“In the Old Testament. God Himself initiated opportunities in the Old Testament period by His call to and use and blessing of women in ministry. God used Miriam as both a prophetess (Ex. 15:20) and a leader (Micah 6:4).”: In the first sentence these ministries do not necessarily lend themselves to mean pastoral leadership in the church. That would be a false premise. It cannot mean this, otherwise the Bible is contradictory. The word ministry is very broad in it’s meaning. In the second sentence the office of prophet and pastor are separate offices and not the same. See Ephesians 4:11, here Paul lists apostles,prophets, evangelists, and pastors and teachers as separate offices in the church. So just because someone is a prophet or prophetess in the Bible does not in any way equate to women having the biblical authority to be pastors. It does not equate. Furthermore, a prophet was a speokesperson for another, whereas a pastor is a shepherd, one who tends flocks or herds. It is true that they both proclaim a word from God but it is also true that they are separate offices within the church and should be treated as such. Not only that but Miriam ranked with Aaron in importance and not with Moses. Miriam also wanted to lead a rebellion against her brother who was the one chosen to lead the Isrealites (Numbers 12). Remember what happened to her? In verse two Miriam and Aaron say, “Has the Lord spoken only through Moses?” they asked. “Hasn’t he also spoken through us?” And the Lord heard this.” Then God said to her and Aaron, “When a prophet of the Lord is among you, I reveal myself to him in visions, I speak to him in dreams. But this is not true of my servant Moses; he is faithful in all my house. With him I speak face to face, clearly and not in riddles; he sees the form of the Lord. Why then were you not afraid to speak against my servant Moses?” Clearly with God there is a difference between their leadership position and Moses’. And so there are differences between prophets and pastors.
“He used Deborah as a prophetess and as a judge who led Israel; she directed Barak as to how military victory was to be won and even accompanied him into battle (Judg. 4:4ff.).”: In this instance there is a lack of qualified and willing men to step up to the plate. Even the general of the Army wasn’t doing his job (Judges 4:6-9). This is a sad state indeed hence the statement by Deborah indicating that a woman will be honored as the victor. This may be the state of some churches or denominations who accept women as pastors but that does not mean that it is right as Deborah’s comment clearly implies.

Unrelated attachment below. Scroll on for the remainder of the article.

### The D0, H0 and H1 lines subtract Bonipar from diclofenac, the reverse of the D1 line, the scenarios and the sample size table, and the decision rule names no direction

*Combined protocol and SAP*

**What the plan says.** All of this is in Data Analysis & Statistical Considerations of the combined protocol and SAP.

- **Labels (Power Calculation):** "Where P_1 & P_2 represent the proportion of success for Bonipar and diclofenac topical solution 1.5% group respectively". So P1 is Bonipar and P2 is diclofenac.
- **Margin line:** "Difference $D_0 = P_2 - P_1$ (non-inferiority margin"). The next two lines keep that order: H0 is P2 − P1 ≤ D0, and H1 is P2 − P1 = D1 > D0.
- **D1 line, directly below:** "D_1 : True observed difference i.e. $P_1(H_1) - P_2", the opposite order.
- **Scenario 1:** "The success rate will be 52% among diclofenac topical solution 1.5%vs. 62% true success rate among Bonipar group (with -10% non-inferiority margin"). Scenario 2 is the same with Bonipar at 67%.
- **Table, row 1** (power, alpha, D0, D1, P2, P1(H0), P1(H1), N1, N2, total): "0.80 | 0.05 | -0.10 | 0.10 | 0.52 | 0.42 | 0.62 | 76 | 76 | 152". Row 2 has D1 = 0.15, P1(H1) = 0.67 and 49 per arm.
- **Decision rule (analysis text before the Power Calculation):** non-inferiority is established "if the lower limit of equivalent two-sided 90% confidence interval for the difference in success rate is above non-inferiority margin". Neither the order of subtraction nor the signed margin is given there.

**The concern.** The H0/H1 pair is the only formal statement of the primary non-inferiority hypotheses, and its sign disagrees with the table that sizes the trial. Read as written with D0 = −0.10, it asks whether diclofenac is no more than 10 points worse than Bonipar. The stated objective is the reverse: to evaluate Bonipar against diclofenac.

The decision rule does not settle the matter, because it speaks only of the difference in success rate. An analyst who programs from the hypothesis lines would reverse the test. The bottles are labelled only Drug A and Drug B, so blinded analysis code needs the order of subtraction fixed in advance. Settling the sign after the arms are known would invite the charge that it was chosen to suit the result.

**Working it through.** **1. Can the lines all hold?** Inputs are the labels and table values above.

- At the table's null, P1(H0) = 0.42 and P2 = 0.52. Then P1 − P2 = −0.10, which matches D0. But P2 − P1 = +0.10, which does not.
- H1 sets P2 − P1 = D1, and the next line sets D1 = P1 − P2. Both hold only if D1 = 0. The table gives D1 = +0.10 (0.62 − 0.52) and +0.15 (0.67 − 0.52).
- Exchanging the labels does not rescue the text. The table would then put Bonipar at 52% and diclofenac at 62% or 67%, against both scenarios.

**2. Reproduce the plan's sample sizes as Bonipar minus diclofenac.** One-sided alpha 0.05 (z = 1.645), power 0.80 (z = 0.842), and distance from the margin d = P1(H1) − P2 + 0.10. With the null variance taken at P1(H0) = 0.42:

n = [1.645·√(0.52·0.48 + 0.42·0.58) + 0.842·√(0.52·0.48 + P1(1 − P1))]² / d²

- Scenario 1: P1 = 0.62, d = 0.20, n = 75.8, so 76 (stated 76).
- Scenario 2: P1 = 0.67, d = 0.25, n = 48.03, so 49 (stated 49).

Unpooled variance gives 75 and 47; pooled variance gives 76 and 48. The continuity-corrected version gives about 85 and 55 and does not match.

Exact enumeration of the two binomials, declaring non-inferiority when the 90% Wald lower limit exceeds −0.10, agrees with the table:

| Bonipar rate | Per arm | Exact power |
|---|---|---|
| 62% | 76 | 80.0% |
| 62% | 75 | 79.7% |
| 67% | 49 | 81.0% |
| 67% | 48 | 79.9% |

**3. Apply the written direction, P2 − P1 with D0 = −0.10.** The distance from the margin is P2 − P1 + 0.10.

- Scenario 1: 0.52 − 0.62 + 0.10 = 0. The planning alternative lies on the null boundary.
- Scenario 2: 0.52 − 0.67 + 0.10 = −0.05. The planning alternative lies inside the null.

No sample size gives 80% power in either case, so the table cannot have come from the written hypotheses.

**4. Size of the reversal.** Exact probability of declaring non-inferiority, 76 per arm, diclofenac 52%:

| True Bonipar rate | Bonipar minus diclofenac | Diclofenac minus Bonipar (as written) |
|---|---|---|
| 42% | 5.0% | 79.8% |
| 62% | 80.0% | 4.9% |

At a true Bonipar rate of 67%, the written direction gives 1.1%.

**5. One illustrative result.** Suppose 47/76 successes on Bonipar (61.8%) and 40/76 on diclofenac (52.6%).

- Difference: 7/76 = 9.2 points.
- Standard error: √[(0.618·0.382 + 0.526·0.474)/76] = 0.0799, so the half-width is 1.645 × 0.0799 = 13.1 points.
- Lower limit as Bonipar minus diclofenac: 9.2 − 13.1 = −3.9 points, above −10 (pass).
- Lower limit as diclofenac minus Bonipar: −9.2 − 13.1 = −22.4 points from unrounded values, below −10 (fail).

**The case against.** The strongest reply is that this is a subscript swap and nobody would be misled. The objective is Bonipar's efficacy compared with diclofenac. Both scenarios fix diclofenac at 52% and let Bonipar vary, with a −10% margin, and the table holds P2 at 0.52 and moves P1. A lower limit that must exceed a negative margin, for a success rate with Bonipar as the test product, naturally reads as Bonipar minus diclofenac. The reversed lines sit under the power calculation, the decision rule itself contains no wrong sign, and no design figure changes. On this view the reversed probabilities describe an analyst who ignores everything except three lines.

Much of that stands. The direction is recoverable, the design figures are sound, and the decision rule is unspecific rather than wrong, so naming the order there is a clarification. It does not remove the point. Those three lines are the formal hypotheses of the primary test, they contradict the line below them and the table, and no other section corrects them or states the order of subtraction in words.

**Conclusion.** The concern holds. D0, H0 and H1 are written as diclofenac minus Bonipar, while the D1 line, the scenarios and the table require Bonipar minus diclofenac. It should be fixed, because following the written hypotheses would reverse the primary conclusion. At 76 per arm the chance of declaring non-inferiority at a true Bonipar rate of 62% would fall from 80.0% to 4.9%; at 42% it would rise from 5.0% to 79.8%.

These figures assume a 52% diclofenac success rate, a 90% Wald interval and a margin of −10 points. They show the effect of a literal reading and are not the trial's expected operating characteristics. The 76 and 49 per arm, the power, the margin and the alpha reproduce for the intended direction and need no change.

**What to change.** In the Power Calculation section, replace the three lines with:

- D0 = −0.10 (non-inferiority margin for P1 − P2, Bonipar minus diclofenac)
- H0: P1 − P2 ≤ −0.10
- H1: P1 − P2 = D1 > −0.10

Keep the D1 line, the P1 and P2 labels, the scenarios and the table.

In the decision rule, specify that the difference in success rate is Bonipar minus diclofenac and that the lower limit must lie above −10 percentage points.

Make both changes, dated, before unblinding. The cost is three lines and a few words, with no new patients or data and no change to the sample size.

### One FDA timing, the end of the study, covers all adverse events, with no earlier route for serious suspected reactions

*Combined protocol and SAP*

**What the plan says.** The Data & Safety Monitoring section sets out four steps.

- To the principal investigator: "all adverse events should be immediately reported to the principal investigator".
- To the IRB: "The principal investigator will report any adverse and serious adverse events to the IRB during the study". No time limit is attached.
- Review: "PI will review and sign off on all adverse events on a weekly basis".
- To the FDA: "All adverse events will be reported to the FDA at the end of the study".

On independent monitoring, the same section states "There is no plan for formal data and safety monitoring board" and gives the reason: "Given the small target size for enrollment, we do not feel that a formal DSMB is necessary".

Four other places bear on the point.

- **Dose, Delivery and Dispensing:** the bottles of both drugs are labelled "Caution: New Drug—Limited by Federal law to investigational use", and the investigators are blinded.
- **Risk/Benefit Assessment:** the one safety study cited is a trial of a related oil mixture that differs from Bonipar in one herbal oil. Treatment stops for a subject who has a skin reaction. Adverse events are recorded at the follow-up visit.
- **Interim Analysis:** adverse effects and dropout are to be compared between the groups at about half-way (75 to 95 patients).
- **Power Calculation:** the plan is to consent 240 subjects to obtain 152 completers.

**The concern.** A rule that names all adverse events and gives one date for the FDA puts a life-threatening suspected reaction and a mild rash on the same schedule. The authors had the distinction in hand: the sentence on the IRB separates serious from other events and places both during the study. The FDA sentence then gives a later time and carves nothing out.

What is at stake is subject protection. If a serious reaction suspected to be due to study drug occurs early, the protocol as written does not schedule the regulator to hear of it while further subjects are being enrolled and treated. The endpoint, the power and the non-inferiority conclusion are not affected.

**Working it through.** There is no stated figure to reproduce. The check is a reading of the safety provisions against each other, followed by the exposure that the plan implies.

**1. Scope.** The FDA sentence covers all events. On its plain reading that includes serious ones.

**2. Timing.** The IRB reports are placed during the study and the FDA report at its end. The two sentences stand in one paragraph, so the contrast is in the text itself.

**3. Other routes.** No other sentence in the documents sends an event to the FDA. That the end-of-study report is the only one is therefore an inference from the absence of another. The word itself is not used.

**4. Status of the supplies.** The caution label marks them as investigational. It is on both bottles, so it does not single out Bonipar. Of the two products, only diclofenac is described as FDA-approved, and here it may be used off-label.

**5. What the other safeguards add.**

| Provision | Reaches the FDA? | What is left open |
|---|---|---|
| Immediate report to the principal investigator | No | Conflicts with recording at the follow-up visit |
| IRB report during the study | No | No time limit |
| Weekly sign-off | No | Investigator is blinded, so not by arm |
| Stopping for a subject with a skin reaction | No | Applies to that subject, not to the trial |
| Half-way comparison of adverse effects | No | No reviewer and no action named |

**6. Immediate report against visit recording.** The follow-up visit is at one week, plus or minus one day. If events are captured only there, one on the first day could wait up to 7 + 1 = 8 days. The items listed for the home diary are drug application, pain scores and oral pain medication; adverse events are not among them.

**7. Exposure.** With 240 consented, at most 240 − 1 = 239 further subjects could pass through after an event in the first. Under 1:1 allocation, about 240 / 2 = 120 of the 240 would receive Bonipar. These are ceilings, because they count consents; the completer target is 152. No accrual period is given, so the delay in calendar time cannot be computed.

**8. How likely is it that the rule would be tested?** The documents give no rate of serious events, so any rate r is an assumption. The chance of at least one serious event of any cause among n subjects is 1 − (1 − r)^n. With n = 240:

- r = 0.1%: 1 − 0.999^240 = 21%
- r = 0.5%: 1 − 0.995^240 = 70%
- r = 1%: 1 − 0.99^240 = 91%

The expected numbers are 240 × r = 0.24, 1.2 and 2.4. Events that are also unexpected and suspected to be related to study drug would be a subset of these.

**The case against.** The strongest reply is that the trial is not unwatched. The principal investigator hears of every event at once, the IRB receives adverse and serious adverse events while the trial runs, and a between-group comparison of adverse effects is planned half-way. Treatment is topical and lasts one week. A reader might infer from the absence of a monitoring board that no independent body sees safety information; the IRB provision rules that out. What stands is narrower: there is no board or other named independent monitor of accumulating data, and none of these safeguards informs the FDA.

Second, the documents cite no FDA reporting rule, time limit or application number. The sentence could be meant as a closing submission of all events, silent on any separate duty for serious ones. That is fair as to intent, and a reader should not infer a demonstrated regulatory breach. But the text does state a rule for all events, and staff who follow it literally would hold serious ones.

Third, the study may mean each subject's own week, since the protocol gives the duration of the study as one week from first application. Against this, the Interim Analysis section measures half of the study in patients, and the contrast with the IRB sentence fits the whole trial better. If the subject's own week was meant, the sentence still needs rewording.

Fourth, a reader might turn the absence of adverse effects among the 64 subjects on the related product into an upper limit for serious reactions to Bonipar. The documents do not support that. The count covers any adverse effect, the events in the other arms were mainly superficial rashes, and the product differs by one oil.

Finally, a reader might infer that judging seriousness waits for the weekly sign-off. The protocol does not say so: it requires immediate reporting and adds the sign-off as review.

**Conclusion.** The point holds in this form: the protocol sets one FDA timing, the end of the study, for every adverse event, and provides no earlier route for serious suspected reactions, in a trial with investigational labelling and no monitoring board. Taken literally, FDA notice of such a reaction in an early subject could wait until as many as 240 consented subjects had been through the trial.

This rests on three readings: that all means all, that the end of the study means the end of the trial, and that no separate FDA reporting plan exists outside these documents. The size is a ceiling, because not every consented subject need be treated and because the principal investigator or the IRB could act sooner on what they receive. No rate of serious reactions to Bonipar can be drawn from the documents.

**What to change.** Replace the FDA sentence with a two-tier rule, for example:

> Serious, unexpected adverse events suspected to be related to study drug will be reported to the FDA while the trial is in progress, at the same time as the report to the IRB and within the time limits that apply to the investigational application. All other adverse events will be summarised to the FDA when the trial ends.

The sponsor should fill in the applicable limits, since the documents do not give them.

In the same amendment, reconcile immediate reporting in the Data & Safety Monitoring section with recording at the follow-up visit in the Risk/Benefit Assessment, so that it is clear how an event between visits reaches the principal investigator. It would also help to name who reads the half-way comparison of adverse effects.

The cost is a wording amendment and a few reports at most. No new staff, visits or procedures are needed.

“God used the prophetess Huldah (even though Jeremiah and Zephaniah were prophets at the time) to spark a great religious revival during the reign of King Josiah (2 Kings 22:14ff.; 2 Chron. 34:22ff.).”: “Huldah the prophetess is otherwise unknown in the OT. The fact that Zephaniah was not consulted may indicate that his prophetic ministry had ceased by this time. Although Jeremiah had certainly begun prophesying (cf. Jer 1:1), it may be that his early ministry (Jer 1–6) had been completed.” (Gaebelein 1988, 4:284) Again, there may not have been any men to step up to the plate.
“At Pentecost…(the rest of the paragraph)”: All of this shows that women can indeed lead ministries in the church. Women are indeed valued by Jesus. However, it still does nothing to convince the reader that this also boils over into pastoral leadership. If it does then the Bible is contradictory as we shall see is not the case shortly.
“In what was probably the first epistle that he wrote, he declared that in Christ Jesus, “There is neither . . . male nor female, for you are all one in Christ Jesus” (Gal. 3:28).”: Again, this is specifically dealing with salvation. Read the surrounding verses and one will clearly see that this is the case. It is intellectually dishonest to say otherwise.
“In writing to the Corinthians, he recognized that women prophesied and prayed in public worship under the new order (1 Cor. 11:5).”: Women were allowed to prophecy and pray in the New Testament church. No one I know will argue against this. The argument is against women pastors, which is something entirely different.